Want to get rich on the stock market? Here's why you can ignore 90% of company accounts
I'll never forget a lecture I once went to by Terry Smith, author of the book Accounting for Growth. Mr Smith had been a research analyst at the time, and his book came about as a direct result of the spectacular failure of a number of FTSE 100 companies.
Investors of a certain age will remember Polly Peck and British and Commonwealth, which both went bust despite posting healthy-looking earnings growth.
Terry Smith showed how, while earnings were looking good in their accounts, these companies were getting desperately short of cash. Polly Peck had debts of around £1.3bn when it collapsed in 1991.
If the experts were so easily fooled, how can private investors like us avoid the mistakes?
Avoid the hit
I'm a great believer in strategic ignorance. I have a mental checklist of some headline figures that I rate as important to my strategy, and I don't even try to examine everything in detail.
If you have a portfolio of, say, 10 to 15 stocks, you really can't do that anyway. Underlying this, organic that, exceptional the other... bleurghhh! There aren't enough hours in the day, not if you want to enjoy anything of life.
I do look at earnings (including forecasts), but a key thing for me is keeping an eye on debt. I'll buy companies carrying debt, sure, but only if I have a fair idea of what's reasonable and what's excessive. I also like dividends, but I must be able to see there's enough cash to pay for them with a reasonable safety margin.
Other than that, I do something that to many might seem unthinkable -- I trust the experts to flag up any serious concerns. I know they'll get it wrong sometimes, but I also know that I'd get it wrong too. And that's a risk that I factor into my planning.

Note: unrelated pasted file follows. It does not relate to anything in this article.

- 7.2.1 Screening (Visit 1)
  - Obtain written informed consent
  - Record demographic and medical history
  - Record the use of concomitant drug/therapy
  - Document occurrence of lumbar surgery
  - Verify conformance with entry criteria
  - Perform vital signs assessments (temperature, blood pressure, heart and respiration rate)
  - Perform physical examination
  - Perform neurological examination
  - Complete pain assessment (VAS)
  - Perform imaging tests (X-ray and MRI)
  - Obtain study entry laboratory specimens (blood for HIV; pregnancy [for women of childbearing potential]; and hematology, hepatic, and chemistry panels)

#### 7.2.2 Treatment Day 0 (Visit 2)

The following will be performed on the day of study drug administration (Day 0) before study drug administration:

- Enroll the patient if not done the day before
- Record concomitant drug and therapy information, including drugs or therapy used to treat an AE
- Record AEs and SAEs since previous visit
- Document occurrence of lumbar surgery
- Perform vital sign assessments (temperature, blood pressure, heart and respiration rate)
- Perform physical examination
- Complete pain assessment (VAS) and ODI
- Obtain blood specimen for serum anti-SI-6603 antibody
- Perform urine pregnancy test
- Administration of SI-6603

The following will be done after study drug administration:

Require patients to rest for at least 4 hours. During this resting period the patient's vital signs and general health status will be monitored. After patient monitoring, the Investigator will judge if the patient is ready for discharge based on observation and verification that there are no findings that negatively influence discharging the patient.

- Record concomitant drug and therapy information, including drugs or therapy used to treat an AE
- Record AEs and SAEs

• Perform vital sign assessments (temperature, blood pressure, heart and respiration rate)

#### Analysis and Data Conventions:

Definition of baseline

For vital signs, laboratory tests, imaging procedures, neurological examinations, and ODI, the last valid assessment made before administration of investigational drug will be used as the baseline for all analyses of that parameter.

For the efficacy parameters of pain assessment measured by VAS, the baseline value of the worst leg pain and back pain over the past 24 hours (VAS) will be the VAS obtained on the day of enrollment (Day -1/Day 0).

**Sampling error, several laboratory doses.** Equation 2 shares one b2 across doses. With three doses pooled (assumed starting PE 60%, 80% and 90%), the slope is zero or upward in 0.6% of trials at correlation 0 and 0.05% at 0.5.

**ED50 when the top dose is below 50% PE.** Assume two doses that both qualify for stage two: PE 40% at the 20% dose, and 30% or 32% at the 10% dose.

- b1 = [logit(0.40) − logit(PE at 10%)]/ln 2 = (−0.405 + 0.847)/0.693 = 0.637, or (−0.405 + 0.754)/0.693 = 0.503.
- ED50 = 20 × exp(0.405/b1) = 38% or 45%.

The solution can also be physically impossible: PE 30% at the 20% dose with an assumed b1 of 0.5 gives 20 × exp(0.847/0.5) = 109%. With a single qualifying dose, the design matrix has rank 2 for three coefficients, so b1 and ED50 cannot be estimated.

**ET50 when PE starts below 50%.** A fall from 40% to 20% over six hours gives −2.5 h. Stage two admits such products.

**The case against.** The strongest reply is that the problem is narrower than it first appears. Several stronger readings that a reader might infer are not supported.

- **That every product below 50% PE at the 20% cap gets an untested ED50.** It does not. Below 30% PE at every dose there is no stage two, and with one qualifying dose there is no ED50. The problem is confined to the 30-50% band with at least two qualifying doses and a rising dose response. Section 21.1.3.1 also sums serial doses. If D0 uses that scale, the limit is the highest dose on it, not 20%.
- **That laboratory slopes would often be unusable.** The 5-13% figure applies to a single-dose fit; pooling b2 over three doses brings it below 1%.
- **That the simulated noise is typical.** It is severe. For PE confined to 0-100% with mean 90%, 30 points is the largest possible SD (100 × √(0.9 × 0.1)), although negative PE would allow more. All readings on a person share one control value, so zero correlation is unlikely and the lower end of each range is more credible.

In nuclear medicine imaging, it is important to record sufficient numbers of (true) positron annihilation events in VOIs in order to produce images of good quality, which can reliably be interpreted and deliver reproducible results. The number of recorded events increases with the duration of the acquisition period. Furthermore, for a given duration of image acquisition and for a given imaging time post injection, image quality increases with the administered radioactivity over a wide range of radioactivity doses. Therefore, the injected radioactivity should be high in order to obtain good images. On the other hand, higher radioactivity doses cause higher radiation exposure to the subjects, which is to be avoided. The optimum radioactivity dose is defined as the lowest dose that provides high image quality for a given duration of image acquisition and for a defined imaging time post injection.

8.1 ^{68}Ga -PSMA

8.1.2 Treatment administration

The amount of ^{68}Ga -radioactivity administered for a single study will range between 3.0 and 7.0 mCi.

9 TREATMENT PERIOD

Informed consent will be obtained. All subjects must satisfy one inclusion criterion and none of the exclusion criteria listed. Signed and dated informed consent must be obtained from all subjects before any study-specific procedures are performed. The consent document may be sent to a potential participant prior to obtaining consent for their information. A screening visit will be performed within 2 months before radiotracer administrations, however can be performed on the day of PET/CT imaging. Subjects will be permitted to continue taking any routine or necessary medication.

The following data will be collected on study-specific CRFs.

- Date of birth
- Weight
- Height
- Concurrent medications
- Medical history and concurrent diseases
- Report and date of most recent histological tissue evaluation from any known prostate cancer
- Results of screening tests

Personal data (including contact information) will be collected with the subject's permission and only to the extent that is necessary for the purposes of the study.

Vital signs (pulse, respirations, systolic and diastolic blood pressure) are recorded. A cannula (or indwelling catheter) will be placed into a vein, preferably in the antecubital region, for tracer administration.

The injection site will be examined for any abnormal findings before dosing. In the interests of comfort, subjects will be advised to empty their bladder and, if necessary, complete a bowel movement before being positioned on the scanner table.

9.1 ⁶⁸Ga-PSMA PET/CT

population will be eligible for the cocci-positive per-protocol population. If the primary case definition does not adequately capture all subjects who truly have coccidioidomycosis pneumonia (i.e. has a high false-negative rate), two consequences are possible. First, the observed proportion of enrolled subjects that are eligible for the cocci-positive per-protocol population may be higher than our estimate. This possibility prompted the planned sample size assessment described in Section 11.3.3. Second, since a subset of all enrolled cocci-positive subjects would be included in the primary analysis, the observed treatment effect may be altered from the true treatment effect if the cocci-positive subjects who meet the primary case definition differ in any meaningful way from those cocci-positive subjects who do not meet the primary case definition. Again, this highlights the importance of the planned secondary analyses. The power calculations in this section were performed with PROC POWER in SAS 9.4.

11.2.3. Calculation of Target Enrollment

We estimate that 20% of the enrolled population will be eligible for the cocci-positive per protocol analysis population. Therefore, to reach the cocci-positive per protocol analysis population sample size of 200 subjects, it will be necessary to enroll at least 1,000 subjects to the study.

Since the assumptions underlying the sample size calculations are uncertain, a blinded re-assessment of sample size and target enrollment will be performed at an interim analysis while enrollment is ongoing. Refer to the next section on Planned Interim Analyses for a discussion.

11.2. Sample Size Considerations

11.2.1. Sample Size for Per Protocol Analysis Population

Use the experts
I'm not just talking about the likes of Warren Buffett or Neil Woodford here, but the vast multitude of commentators whose efforts have been greatly enabled by two momentous developments.
One was the liberalisation of the investing business, which is no longer a preserve of the privileged with their secrecy and their fat fees keeping out ordinary folk like us.
The second is this wonderful medium we call the internet. Looking for dividend experts? Small-cap experts? AIM experts? You might have noticed that, at the bottom of Motley Fool articles, there's the statement: "Here at The Motley Fool we believe that considering a diverse range of insights makes us better investors."
Why would I rely on just my own brain when there's that massive pooled multi-brain out there for me to dip into whenever I want?
Get your balance
To sum up, I think the key is to first decide on your strategy -- maybe income, maybe growth, maybe small-cap. Decide on those few important measures (yield, cover, debt) that are crucial for it to work. Then read around, and consider what others are saying too. And just accept that you will sometimes get it wrong.
One final key suggestion for me -- diversify. When the financial crisis hit, I'm glad I was only holding one bank stock -- and reading the opinions of someone I trusted as a banking expert helped me cut my losses early.
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Views expressed on the companies mentioned in this article are those of the writer and therefore may differ from the official recommendations we make in our subscription services such as Share Advisor, Hidden Winners and Pro. Here at The Motley Fool we believe that considering a diverse range of insights makes us better investors.